In the Mediterranean the fleet of sail boats consisted of 869 small boats - “grade 3 boats” - (about 63 percent of the sail boats operating in the Mediterranean) and 483 “grade 2 boats” (about 35 percent). In the Red Sea fishermen use “grade 3 sail boats” which numbered 344. “Grade 3 sail boats” are less than 4 meters long, have a crew of not more than 4 and fish mostly during daylight.
Table 5 - Mediterranean and Red Sea fishing vessels in Hp in 2009 – Egypt
Main resourcesMost Egyptian vessels fish in the Mediterranean Sea. Fishermen fish the continental shelf off the Nile Delta and venture to the eastern side of Port Said but rarely west of Alexandria. The continental shelf is at its widest off the central Delta region. The seabed is flat, mostly muddy to sandy, off the middle and eastern coast. Limited grounds for trawling are available on the western coast. Artisanal fishermen exploit inshore areas.
In the Red Sea a long-standing traditional (artisanal) fishery exploits coral reefs spread along the Coast and in the Gulf of Aqaba. Fishing grounds are relatively shallow (maximum 70 m depth). The flat sandy bottoms in the Gulf of Suez are the only area suitable for trawling, while the narrow, reef-rich continental shelf is suitable for artisanal fishing with hook and line or set nets used close to shore.
The Mediterranean fisheries contribute about 60 percent of the marine capture production, while Red Sea fisheries contribute about 40 percent. The Gulf of Suez contributes 14.4 percent of these landings, while catch in the the Gulf of Aqaba is less than 2.1 percent of the Red Sea catches. Only 3.1 percent of marine landings are obtained outside Egyptian territorial waters.Management applied to main fisheries
The General Authority for Fish Resources Development GAFRD strives to achieve responsible fishing by:
Fishermen live mostly in small villages. Most members of the fishermen family are involved in some aspect of fisheries or in transporting, processing and selling the fish.Inland sub-sectorEgypt has more than 10 relatively large lakes, the great reservoir behind the Aswan High Dam (Lake Nasser) and some small water bodies in the western part of the country. Two of the ten lakes (Qarun and Wadi Al Raiyan) have no outlet. These two lakes have brackish water and contain mostly marine species. Fishing in the ten lakes yields about two thirds of the inland catch, while landings from fishing in the Nile River represent about one third.Catch profileInland fisheries yield 14 main species. The four most important species represent about two thirds of the total landings from inland fisheries. They are: tilapia (105 041 tonnes, 40 percent), catfish (40 103 tonnes, 15 percent), grass carp (26 071 tonnes, 10 percent) and mullets (16 575 tonnes, 6 percent)*.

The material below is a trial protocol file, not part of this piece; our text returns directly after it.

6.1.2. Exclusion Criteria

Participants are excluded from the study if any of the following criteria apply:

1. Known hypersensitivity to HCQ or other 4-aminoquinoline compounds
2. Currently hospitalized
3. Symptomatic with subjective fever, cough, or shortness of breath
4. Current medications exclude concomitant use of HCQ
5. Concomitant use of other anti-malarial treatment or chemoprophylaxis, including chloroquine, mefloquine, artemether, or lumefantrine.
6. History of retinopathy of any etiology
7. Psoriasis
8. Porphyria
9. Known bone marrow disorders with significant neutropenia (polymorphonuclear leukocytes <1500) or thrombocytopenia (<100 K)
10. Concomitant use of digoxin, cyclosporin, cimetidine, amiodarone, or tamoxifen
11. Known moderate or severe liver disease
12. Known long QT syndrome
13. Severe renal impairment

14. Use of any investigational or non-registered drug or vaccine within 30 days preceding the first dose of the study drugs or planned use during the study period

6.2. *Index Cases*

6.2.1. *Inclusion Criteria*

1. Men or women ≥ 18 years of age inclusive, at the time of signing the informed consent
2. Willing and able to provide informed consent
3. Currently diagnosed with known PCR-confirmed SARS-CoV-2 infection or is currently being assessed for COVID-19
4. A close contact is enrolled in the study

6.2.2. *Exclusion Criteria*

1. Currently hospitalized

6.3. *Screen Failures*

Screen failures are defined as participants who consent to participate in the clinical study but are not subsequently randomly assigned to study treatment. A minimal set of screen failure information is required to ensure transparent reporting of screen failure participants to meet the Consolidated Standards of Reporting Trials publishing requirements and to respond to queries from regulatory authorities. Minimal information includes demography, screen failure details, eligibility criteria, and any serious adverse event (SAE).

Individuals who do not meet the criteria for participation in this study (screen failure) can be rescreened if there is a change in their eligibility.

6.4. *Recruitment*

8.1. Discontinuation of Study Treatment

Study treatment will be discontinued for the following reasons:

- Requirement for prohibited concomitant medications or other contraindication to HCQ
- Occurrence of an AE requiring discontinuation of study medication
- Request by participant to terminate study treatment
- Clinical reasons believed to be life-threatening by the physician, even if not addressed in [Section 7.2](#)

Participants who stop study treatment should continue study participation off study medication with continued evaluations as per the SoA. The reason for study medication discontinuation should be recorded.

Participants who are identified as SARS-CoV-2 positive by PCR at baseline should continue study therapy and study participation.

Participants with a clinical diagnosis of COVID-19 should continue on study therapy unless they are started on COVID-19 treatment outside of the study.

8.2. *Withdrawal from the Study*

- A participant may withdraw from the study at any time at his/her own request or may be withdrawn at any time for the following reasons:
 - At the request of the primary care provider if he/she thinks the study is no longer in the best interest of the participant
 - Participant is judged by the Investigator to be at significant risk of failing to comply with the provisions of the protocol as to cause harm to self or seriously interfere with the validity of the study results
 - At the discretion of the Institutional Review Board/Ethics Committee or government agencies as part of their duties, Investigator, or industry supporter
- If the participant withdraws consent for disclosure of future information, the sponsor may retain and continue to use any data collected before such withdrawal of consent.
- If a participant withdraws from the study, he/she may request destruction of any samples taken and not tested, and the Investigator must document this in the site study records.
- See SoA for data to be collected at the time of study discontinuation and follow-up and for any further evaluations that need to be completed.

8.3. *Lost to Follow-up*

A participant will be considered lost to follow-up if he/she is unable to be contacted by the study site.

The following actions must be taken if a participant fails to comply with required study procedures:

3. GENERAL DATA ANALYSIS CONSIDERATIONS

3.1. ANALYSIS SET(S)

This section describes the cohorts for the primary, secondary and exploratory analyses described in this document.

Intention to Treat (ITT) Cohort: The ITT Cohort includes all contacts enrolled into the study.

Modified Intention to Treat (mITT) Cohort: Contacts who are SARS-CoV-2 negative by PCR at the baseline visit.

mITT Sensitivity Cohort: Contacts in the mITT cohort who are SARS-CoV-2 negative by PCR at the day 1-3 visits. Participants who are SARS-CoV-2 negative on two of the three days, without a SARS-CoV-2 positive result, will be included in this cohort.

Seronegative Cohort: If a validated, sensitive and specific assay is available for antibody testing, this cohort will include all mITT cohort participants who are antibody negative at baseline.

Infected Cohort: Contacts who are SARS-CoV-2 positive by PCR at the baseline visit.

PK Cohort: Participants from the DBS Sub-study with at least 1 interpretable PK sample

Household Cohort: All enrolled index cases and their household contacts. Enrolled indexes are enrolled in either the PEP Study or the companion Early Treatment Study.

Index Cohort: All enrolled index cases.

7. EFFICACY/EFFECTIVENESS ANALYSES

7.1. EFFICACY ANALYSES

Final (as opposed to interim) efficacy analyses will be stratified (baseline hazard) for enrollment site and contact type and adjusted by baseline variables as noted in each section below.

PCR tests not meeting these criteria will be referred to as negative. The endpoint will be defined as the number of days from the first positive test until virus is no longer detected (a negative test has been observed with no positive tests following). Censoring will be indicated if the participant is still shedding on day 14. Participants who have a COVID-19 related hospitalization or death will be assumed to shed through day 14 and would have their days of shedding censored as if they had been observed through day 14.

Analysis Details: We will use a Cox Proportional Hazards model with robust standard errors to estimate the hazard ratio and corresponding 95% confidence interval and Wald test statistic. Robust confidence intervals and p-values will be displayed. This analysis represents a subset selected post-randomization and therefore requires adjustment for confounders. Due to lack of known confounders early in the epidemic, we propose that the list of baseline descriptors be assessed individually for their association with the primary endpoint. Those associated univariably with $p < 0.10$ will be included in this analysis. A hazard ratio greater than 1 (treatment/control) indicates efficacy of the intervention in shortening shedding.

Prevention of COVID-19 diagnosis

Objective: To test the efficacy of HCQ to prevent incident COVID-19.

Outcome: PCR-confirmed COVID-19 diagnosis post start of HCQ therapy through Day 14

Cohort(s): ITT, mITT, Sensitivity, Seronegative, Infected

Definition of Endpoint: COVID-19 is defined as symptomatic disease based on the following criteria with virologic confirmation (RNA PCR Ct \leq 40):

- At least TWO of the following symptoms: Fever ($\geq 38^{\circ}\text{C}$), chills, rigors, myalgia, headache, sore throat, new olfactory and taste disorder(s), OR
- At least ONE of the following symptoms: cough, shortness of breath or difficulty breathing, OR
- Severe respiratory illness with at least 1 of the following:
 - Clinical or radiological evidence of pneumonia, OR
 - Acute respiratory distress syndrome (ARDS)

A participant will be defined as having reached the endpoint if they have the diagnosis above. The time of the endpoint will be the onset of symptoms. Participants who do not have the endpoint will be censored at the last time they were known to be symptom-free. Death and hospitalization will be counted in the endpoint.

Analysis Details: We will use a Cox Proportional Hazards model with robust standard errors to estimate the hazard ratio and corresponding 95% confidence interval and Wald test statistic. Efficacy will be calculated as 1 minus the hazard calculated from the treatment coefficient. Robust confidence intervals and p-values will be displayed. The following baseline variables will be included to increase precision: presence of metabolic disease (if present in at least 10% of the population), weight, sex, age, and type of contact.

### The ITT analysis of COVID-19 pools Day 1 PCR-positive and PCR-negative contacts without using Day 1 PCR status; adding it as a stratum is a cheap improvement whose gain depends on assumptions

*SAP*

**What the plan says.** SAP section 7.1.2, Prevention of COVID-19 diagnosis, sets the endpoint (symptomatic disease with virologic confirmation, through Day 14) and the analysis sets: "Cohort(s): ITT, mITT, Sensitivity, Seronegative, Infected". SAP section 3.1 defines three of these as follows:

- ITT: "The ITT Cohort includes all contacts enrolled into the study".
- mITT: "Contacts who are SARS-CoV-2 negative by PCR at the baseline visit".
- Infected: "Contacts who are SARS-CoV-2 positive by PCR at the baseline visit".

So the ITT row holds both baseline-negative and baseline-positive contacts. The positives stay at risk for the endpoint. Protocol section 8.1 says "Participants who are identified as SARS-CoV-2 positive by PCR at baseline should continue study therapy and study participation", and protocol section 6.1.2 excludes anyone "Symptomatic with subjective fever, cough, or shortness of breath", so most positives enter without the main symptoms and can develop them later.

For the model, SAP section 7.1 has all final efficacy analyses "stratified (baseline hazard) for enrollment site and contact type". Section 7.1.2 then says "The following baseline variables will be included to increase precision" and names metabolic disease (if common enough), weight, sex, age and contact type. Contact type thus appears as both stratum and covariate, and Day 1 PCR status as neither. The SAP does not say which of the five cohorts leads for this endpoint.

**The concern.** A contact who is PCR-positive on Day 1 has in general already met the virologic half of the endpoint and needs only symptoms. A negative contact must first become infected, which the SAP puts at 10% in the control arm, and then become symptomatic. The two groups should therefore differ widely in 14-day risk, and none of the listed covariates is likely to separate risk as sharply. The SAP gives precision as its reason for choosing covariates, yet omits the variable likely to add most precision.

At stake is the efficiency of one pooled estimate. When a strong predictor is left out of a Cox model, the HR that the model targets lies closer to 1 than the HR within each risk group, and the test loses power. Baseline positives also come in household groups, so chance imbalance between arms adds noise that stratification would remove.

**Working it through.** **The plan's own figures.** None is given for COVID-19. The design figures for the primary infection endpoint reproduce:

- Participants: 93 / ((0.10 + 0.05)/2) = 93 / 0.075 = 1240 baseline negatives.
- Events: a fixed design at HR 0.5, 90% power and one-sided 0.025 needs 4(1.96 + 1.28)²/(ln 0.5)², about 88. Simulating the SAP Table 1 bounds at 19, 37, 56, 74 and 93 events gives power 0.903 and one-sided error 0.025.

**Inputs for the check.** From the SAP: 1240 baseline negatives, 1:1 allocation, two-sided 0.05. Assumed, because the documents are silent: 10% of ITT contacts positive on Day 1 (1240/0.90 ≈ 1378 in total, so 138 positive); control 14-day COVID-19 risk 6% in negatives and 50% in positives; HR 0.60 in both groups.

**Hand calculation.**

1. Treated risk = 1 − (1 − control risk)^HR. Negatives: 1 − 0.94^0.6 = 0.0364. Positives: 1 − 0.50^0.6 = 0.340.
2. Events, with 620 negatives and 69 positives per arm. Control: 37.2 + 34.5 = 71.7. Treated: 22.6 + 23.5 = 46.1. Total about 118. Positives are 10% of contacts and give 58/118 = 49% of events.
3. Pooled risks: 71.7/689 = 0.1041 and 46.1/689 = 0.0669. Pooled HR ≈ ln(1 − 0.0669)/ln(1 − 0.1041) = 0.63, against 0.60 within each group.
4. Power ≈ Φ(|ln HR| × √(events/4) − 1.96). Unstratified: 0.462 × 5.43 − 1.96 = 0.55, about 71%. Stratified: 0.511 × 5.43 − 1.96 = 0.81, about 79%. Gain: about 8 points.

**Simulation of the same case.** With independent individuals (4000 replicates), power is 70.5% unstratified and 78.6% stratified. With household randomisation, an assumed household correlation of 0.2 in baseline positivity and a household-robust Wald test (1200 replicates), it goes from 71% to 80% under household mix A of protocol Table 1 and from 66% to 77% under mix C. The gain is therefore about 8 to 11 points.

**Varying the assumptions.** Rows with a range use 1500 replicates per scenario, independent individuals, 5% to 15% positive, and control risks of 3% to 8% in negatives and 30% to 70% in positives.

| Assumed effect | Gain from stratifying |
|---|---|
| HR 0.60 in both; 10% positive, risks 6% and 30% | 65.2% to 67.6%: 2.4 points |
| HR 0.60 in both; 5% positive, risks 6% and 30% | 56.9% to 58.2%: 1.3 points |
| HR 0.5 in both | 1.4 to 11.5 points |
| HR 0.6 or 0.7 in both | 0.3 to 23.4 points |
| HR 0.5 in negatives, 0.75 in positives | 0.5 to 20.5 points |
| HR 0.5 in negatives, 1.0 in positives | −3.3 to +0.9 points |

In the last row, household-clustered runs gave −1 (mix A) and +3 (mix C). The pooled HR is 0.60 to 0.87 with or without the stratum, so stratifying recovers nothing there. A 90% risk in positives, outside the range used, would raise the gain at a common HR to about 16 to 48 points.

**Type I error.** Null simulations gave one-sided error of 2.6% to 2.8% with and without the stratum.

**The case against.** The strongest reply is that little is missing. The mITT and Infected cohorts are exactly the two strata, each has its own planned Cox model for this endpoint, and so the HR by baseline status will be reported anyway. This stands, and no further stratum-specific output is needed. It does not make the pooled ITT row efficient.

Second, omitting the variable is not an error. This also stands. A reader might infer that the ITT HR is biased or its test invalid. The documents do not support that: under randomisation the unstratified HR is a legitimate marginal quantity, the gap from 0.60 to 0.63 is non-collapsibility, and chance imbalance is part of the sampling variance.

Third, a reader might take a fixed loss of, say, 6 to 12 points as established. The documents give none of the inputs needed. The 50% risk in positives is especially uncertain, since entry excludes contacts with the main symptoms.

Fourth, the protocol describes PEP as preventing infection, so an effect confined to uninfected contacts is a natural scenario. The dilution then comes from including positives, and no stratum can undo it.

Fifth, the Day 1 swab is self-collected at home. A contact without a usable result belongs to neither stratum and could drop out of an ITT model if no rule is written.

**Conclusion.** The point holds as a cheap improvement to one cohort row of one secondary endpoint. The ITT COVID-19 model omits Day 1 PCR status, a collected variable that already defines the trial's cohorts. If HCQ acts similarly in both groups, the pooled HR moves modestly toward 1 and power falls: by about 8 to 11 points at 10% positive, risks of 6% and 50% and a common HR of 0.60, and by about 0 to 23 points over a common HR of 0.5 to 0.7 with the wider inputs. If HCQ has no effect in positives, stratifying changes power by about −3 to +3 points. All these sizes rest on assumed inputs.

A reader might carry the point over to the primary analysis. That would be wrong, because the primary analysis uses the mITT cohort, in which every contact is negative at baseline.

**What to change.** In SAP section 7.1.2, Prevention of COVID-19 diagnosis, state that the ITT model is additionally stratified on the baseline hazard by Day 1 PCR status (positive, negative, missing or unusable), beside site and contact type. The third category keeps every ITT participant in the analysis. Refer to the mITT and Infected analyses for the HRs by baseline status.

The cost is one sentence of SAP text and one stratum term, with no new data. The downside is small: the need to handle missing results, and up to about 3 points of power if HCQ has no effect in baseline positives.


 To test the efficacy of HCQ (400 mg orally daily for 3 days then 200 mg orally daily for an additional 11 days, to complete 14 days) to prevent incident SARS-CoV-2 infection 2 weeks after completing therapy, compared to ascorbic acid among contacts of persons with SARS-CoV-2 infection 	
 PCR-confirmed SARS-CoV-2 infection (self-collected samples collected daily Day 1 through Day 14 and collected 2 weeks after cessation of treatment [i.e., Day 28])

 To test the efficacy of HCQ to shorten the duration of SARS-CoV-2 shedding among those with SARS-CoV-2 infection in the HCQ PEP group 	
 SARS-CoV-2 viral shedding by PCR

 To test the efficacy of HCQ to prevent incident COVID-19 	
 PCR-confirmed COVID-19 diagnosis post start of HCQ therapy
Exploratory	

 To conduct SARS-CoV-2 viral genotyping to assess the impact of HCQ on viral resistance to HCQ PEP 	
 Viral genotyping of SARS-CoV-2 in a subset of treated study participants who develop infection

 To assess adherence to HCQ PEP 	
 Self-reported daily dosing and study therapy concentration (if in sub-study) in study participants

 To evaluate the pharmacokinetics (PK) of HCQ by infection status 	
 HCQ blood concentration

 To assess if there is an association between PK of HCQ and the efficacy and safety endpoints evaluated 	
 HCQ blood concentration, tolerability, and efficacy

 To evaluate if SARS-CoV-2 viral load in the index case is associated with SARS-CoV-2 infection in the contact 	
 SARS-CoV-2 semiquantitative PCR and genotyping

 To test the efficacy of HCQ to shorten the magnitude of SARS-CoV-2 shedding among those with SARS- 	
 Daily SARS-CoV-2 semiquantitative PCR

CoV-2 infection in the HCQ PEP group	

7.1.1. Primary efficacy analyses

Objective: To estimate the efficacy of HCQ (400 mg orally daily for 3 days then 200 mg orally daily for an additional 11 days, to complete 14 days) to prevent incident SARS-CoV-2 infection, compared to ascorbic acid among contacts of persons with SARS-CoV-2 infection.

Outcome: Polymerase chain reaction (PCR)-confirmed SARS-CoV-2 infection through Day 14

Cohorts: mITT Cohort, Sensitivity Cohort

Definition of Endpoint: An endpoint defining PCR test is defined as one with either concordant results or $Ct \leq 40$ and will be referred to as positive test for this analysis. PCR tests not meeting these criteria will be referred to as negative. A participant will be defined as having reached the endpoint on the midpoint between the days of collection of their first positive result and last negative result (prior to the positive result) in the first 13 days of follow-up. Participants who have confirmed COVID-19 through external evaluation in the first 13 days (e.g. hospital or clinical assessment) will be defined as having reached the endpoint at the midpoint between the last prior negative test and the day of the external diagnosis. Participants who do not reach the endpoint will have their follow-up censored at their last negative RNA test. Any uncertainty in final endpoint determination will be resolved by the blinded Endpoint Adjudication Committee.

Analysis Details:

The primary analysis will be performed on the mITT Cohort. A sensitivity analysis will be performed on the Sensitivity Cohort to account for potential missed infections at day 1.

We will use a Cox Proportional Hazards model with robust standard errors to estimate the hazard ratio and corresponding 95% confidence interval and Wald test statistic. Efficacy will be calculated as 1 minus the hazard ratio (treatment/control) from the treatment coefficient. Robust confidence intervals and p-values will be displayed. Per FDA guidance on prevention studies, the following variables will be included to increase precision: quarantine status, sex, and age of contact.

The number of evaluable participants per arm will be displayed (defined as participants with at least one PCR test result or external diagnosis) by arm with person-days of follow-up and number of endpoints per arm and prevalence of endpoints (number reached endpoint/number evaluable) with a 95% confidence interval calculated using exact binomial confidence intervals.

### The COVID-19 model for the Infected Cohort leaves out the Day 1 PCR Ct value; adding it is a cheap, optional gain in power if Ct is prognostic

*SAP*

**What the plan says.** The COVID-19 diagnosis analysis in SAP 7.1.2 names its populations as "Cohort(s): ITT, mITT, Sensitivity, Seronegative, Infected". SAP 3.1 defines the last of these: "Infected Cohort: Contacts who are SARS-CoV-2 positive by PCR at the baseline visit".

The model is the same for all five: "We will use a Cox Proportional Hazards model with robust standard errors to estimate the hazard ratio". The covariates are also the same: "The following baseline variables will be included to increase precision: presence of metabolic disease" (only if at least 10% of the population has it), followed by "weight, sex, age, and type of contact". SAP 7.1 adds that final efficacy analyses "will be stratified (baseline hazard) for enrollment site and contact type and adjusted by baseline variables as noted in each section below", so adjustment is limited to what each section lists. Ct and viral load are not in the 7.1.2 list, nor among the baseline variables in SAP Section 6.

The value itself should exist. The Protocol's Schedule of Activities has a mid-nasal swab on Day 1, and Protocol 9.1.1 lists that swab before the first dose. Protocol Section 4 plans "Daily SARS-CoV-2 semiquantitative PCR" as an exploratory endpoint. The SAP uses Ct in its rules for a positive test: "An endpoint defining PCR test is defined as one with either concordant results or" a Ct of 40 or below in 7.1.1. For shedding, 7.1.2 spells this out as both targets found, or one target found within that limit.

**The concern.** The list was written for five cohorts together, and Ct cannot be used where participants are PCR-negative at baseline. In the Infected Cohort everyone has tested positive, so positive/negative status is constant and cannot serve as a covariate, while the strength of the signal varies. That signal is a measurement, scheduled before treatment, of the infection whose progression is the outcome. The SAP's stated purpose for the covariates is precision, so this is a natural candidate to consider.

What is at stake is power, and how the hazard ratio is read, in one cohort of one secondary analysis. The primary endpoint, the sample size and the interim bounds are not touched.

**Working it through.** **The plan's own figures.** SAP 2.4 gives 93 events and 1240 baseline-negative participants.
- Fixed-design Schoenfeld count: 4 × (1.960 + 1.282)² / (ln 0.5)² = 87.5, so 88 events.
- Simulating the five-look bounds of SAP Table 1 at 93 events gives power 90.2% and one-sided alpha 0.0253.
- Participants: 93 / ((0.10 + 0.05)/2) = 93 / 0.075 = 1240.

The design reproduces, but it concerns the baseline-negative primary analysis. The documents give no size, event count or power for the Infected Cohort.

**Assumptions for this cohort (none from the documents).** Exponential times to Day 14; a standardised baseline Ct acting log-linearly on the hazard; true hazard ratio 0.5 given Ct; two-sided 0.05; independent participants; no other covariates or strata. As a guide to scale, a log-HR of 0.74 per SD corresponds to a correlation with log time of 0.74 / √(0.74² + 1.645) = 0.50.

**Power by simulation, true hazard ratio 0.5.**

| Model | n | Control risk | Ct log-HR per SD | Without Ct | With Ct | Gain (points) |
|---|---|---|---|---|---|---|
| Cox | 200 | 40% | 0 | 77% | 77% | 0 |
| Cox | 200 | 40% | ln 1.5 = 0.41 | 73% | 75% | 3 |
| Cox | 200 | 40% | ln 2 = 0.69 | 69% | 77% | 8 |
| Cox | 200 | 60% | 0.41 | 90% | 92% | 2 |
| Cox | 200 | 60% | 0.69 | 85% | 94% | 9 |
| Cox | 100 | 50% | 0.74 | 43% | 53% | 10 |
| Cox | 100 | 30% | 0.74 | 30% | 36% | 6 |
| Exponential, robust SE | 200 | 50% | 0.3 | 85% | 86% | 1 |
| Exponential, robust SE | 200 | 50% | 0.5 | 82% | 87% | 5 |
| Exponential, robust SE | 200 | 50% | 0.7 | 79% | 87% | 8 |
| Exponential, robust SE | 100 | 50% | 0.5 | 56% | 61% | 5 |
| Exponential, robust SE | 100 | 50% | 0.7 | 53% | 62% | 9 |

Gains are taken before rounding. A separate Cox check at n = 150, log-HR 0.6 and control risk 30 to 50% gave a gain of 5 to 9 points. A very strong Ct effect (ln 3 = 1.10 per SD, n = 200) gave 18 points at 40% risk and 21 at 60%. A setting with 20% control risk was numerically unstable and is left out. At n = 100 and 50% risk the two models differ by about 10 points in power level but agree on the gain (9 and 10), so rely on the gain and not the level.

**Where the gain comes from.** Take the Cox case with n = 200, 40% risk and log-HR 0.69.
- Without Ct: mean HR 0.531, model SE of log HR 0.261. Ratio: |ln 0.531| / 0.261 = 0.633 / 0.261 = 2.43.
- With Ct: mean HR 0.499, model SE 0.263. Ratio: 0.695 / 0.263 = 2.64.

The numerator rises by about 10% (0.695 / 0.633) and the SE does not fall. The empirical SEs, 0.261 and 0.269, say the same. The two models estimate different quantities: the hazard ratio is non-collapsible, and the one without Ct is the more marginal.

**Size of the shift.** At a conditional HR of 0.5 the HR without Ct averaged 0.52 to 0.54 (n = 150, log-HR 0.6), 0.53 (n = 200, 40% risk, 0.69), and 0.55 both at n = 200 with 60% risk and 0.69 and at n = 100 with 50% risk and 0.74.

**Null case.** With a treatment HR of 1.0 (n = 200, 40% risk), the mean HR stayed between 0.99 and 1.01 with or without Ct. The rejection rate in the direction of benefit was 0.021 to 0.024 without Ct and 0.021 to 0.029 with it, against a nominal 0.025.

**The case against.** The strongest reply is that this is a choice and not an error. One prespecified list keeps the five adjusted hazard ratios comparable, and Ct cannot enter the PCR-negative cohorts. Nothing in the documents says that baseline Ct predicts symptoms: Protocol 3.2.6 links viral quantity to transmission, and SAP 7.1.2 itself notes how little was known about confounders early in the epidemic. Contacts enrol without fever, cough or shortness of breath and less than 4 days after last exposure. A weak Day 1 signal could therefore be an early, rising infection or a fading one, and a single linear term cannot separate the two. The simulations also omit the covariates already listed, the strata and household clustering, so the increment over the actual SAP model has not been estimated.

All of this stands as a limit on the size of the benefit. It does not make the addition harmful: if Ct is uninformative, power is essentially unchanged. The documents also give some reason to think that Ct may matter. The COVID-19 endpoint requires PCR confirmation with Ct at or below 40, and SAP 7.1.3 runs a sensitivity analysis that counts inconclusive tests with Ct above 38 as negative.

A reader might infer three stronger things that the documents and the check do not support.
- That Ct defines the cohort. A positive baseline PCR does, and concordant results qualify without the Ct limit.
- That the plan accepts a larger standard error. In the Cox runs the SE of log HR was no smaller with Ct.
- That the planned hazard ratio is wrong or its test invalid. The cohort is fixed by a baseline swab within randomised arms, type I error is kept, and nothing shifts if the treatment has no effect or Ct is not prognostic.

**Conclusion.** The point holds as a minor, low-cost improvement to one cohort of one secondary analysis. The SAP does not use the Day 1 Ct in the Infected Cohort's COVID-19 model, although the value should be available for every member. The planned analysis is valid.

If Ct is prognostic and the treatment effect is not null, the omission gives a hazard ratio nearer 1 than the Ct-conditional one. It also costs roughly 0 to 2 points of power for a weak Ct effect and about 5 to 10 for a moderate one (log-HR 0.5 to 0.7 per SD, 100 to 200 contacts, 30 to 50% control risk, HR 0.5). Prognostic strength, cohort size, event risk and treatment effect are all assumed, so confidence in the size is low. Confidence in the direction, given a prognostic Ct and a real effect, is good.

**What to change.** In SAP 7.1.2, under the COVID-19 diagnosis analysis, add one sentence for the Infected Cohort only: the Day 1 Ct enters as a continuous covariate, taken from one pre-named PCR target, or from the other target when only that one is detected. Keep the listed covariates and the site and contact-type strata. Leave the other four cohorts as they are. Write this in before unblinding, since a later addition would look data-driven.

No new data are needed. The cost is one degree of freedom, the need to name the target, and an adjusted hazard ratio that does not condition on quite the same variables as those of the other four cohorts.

*Figures in parenthesis are the quantity caught in 2008 and the percentage this quantity represents of the total inland capture production.Landing sitesThere is a large number of small boats, about 21 300, being used in inland fisheries. As these boats do not travel far, there is also a large number of landing sites. Along the River Nile there are 695 registered landing sites as well as countless unregistered sites.Fishing practices/systemsOn the River Nile there are about 11 750 small wooden boats, “grade 3”, 4–6 m in length, and about 20 boats “grade 2”, 6 to 8 m in length, and 3 boats “grade 1”, longer than 8 m. In the lake fisheries the corresponding numbers are: 9 581 boats “grade 3”, 61 boats “grade 2” and 547 boats “grade 1”.